Antoinette Stockenberg's 2016 Christmas Display


It's been an emotionally draining year for this country. This year of all years, the need to be kind and generous and tolerant seems more urgent than ever, and that need was very much on my mind as I arranged my Christmas mantel village and imagined the story that would accompany it. When I was finished, I had to ask myself: is this really a Christmas story? And the answer is that -- in the truest spirit of this season of love and hope -- it is.

A Fire in the Village
The 2016 Christmas mantel.
   For closeups, click on the Church and each of the fourteen houses.

Antique Christmas cardboard house putz (village) on fireplace mantel at night (200K)

A year has passed, and Mayor Pittman remains ... a mayor. Despite a hard-fought campaign, Albert Pittman has lost his bid to become a United States senator. His chances of winning against Senator Halfort, a popular incumbent, were always slim. His mother knew it, his wife suspected it, and many in the village were glad of it. (After all, the villagers reasoned, better to be a big fish in a small pond than a minnow in the ocean of Washington, D.C.) Now that the election signs and buttons and leaflets have all been put away, the villagers have but one question: What next?

It's the same question that has kept the mayor up nights for the past month or more. Run for state office? U.S. Congress? Mayor again? Where is he most likely to make things happen? Because that's all that Albert Pittman has ever wanted: to make things happen. For the past few days he has been consulting with his advisors about the next step. Suddenly, in the thick of all of the conflicting advice comes a call for the most urgent form of action: there has been a fire in the village.

The Sleepy End of the Village (Houses 1, 2 and 3):

Far from the fire and its dire consequences, the houses lie quiet and undisturbed. Its occupants are within, preparing meals, baking cookies and mince pies, sewing and knitting and sawing last-minutes gifts for the holiday so near. But as word spreads of the fire, those who are able to leave their stoves and ovens bundle up and rush across town to the scene. A fire! In the middle of their cozy village! And at Christmastime! What an awful thing to happen!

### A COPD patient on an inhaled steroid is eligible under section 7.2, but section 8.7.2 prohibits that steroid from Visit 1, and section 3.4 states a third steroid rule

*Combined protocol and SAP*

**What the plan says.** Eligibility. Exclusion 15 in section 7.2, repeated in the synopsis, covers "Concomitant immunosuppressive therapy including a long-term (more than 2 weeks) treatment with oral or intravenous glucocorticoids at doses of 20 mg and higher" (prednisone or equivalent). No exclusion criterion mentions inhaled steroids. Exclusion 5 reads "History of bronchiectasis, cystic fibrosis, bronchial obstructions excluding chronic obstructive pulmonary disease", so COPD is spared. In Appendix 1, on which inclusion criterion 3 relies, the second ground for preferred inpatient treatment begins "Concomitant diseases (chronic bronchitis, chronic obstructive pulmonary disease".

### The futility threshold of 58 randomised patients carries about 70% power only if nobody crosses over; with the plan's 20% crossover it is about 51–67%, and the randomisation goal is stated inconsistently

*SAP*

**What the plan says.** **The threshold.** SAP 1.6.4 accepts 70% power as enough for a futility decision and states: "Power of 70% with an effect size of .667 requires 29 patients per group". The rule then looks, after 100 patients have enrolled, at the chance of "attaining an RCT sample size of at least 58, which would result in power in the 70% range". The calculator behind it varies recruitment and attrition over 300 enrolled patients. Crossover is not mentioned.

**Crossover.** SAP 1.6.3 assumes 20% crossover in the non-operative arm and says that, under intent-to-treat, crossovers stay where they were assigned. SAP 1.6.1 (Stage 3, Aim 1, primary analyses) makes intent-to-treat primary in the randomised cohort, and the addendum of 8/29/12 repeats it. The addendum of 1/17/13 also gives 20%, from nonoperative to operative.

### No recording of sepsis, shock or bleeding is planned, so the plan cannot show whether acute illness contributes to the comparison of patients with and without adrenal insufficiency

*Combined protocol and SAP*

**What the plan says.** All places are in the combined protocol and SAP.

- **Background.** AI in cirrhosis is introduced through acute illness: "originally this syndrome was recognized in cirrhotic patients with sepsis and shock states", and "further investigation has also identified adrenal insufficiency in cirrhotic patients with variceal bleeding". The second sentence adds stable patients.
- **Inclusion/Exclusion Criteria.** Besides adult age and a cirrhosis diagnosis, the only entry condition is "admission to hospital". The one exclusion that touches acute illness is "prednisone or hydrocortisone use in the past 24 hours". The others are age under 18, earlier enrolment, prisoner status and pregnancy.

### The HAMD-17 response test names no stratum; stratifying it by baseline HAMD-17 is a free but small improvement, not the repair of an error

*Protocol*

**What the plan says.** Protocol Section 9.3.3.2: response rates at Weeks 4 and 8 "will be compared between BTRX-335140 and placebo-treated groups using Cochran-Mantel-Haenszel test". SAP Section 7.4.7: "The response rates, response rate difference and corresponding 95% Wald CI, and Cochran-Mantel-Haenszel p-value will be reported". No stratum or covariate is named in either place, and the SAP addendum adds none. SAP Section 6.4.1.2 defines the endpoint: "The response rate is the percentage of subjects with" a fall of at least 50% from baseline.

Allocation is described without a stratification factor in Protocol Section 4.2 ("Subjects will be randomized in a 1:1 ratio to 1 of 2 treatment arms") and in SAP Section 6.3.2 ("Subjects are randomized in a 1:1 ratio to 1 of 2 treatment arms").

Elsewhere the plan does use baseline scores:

Snow(50K) Snow(50K) deer(14K) deer(14K) Not all of God's creatures are drawn to the site. Crouched among the scattered pines at the quiet end of the village, bucks and does and one nearly grown fawn tremble in fear, having fled the flames in wild panic. Not for them, the noise and smells and surge of water from the horse-drawn steam pumper. Not for them, the shouts of the firemen as they jump from the pumper's running boards and bark out orders. The woods behind the burning house are no longer a familiar, safe refuge for the deer, but a place of danger. For now, they will hide at the far end of town and out of harm's way.

The Midwife is Called (Houses 4 and 5):

train(14K) Grace Newcomb Greene has been called to deliver a baby. The woman about to give birth is married to a sailor, and he is at sea; she has no one to be there for her. Danielle is French and her English is halting. Grace is bilingual and her French is fluent. Perhaps that's the reason that Danielle has begged Grace, rather than Doctor Greene, to be the one who brings her baby into the world. It should be an easy delivery, Grace reassures herself as she waits at the door for the charwoman to admit her. But right now Grace is filled with unease, shaken to her core by the news of the fire and its tragic toll, and she would like her husband to be there with her ... just because.

Luckily, she spies Mrs. Jack Jones walking by the house, her dog Boots at her side and her umbrella in hand (Mrs. Jones always took an umbrella with her wherever she went, because you never knew). "Mrs. Jones!" Grace calls out. "Will you be going past City Hall?"

The elderly woman looks up and says, "Did you know there's been a fire not far from there? A terrible thing!"

"Yes, oh, yes," Grace agrees, distressed. "Doctor Green is at a meeting at City Hall," she explains, "unless he's still at the hospital. If you see him, can you give him a message for me?"

Mrs. Jones agrees to deliver the message and continues on her way, bending her umbrella into the harsh winter wind. It seems to her -- but surely she's just imagining it -- that she can already smell acrid smoke. Sulfur, she realizes: the work of the devil. "Boots, dear Boots," she murmurs to her recently adopted dog, "stay close."

Santa Visits the Town Center (Houses 6, 7 and 8):